J Med Cases
Journal of Medical Cases, ISSN 1923-4155 print, 1923-4163 online, Open Access
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Case Report

Volume 15, Number 4-5, May 2024, pages 82-91

Improvements in Gut Microbiome Composition and Clinical Symptoms Following Familial Fecal Microbiota Transplantation in a Nineteen-Year-Old Adolescent With Severe Autism

Sabine Hazana, b, e, Jonathan Haroonc, Sheldon Jordanc, Stephen J. Walkerd

aProgenaBiome, LLC, Ventura, CA, USA
bMicrobiome Research Foundation, Ventura, CA, USA
cThe Regenesis Project, Santa Monica, CA, USA
dWake Forest Institute for Regenerative Medicine, Winston Salem, NC, USA
eCorresponding Author: Sabine Hazan, ProgenaBiome, LLC, Ventura, CA, USA

Manuscript submitted March 28, 2024, accepted April 11, 2024, published online May 2, 2024
Short title: Autism and Fecal Microbiota Transplantation
doi: https://doi.org/10.14740/jmc4209


This case report describes a novel therapy for patients with severe autism spectrum disorder (ASD) that is worth further investigation. A 19-year-old male adolescent with ASD, who was not responding to standard treatment received fecal microbiota transplant (FMT) using donor material from his typically developing female sibling. The patient’s ASD symptoms were assessed by assessors who were blind to the patient’s past ASD symptomatology. Assessors used the Childhood Autism Rating Scale (CARS), an observation-based rating scale to assess developmental delay in children with autism (range of CARS scores is 15 - 60; a score > 28 is indicative of autism; higher score is positively correlated with degree of severity), at baseline and again at six timepoints post-FMT. The patient experienced marked improvements in microbiome diversity and composition over the year and a half period that followed the FMT procedure. Additionally, the patient who was previously nonverbal said his first two words and experienced a reduction in aggression 1-month post-FMT. To the authors’ knowledge, this is the first report to demonstrate the use of familial FMT in an adolescent patient with ASD. Given that ASD symptom improvements post-FMT tend to occur in younger patients, the authors hypothesize that the use of a familial donor may be an important factor that contributed to the improved outcomes experienced by this older child.

Keywords: Autism spectrum disorder; Fecal microbiota transplantation; Gastrointestinal microbiome; Gut dysbiosis; Bifidobacterium; Proteobacteria; Actinobacteria; Lactobacillus animalis


Autism spectrum disorder (ASD) is characterized by impaired socialization, altered verbal and non-verbal communication, repetitive behaviors, and restricted interests. Infectious and inflammatory factors appear to disrupt development and therefore potentially remediable factors such as gut dysbiosis have been the subject of some interest. To date, improvements in ASD outcomes post microbiota manipulation have been reported primarily in younger patients, while evidence in older patients is scarce. This, perhaps, reflects a sense of futility in attempts at mitigation for those in the later stages of development [1-7].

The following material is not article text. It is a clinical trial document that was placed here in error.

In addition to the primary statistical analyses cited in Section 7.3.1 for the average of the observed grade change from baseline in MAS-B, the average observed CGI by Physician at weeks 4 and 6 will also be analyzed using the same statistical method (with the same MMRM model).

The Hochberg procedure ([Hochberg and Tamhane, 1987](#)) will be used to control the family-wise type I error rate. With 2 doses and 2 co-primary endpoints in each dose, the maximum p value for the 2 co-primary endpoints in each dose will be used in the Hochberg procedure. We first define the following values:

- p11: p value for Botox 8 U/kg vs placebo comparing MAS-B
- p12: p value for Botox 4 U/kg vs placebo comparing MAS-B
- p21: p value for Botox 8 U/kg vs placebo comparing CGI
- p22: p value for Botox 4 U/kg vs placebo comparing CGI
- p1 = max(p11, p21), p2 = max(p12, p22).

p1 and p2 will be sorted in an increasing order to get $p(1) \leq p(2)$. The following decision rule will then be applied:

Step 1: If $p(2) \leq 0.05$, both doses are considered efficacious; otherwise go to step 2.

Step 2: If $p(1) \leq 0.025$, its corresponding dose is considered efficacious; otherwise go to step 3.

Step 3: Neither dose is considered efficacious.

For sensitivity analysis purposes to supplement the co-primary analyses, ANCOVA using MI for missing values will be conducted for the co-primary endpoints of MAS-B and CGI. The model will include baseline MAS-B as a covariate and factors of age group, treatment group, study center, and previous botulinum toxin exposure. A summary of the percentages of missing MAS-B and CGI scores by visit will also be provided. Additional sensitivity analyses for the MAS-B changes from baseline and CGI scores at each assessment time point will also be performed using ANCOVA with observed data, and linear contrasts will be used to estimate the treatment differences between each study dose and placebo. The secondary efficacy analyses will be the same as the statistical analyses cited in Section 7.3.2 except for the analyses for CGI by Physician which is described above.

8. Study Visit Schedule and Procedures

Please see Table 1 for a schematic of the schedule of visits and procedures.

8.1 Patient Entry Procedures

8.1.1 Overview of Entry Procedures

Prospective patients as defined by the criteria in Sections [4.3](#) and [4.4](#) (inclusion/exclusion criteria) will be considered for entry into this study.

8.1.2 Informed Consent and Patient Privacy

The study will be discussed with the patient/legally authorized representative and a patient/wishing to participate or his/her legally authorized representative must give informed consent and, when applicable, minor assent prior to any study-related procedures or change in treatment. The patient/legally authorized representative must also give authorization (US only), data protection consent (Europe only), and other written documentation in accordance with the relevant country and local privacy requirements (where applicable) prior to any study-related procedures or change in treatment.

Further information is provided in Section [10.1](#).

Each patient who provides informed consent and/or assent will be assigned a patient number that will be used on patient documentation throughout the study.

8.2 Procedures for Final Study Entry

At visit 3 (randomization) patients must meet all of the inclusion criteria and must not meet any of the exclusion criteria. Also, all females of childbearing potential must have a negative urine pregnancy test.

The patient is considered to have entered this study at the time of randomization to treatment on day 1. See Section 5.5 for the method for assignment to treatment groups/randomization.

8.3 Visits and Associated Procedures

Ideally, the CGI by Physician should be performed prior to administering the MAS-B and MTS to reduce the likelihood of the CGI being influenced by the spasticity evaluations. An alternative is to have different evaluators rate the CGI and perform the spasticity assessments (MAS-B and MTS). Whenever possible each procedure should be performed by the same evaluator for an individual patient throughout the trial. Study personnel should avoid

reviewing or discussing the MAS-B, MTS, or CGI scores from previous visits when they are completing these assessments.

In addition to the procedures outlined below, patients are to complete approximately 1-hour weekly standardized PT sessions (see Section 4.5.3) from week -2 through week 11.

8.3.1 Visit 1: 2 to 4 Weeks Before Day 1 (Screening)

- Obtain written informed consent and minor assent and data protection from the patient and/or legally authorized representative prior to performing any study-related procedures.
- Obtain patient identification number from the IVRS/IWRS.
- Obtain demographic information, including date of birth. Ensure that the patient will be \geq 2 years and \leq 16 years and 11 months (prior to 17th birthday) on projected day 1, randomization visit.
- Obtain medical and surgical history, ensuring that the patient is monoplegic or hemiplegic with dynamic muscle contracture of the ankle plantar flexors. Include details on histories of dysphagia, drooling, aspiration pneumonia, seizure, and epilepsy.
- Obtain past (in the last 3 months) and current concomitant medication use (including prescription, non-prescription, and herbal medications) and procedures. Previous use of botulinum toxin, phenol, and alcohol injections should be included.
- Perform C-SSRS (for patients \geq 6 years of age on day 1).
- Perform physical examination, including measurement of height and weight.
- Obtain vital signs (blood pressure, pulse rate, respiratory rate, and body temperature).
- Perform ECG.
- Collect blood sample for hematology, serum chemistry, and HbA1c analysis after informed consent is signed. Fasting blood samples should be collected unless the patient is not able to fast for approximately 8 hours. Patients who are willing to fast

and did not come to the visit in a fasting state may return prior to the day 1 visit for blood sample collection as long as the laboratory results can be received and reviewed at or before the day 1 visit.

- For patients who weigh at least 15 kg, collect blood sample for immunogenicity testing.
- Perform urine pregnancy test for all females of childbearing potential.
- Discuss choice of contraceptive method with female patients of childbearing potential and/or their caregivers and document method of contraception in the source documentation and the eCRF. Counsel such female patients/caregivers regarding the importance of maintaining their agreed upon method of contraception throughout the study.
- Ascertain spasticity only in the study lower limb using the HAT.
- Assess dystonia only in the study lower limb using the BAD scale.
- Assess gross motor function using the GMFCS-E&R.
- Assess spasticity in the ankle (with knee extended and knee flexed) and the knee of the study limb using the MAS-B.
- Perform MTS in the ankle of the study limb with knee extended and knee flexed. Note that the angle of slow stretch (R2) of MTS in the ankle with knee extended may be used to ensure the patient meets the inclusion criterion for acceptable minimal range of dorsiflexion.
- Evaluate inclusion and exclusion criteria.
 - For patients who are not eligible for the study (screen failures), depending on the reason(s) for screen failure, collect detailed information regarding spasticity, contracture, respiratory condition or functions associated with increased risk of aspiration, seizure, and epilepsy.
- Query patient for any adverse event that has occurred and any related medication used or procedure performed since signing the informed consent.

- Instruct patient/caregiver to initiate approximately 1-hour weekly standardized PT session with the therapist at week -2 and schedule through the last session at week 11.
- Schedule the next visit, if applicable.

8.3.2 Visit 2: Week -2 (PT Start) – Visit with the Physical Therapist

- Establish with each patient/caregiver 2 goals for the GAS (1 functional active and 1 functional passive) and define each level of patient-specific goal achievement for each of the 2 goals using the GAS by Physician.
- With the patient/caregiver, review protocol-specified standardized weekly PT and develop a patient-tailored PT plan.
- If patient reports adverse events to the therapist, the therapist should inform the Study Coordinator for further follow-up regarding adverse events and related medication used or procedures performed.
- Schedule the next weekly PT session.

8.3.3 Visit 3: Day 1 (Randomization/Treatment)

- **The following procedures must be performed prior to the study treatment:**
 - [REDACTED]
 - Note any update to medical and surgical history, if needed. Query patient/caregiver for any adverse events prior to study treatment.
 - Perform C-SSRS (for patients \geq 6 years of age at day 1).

In the United States, the prevalence of ASD has risen in recent decades, with current estimates of approximately 1 in 44 children aged 8 years [5]. The increased prevalence of ASD is attributable to multiple factors including a broadening of the diagnostic criteria, increased screening practices, the substitution of an ASD diagnosis in children previously diagnosed with other similar conditions and increased public awareness of ASD symptoms [3, 7]. Specific etiologic factors underlying an ASD diagnosis are often unknown, however, inflammatory factors have come under increased scrutiny in recent years [3, 4, 7, 8].

Alterations in the gut microbiome are associated with several neurological disorders including Alzheimer’s disease, Parkinson’s disease, and multiple sclerosis [9-15]. In ASD, gut dysbiosis may disrupt the gut-brain axis [16-18]. The presence of gut dysbiosis has engendered the “inflammation hypothesis” as a major underlying mechanism allowing passage of bacteria and metabolites that activate the release of inflammatory cytokines into the bloodstream. The effects of this inflammatory cascade are thought to underlie pathogenesis of ASD by influencing early brain development [16, 18]. This hypothesis is supported by evidence that some children with ASD tend to exhibit increased relative abundances of inflammation-promoting gut microbes such as Clostridium, decreased relative abundances of anti-inflammatory microbes such as Bifidobacterium, and increased plasma levels of proinflammatory interleukins, tumor necrosis factor (TNF)-α, and transforming growth factor (TGF)-β [16-18]. However, an exact microbiome profile specific to ASD is not yet known, as multiple confounding factors such as age, diet, medication environment, and presence of other comorbidities can influence gut microflora composition and inflammatory state [18].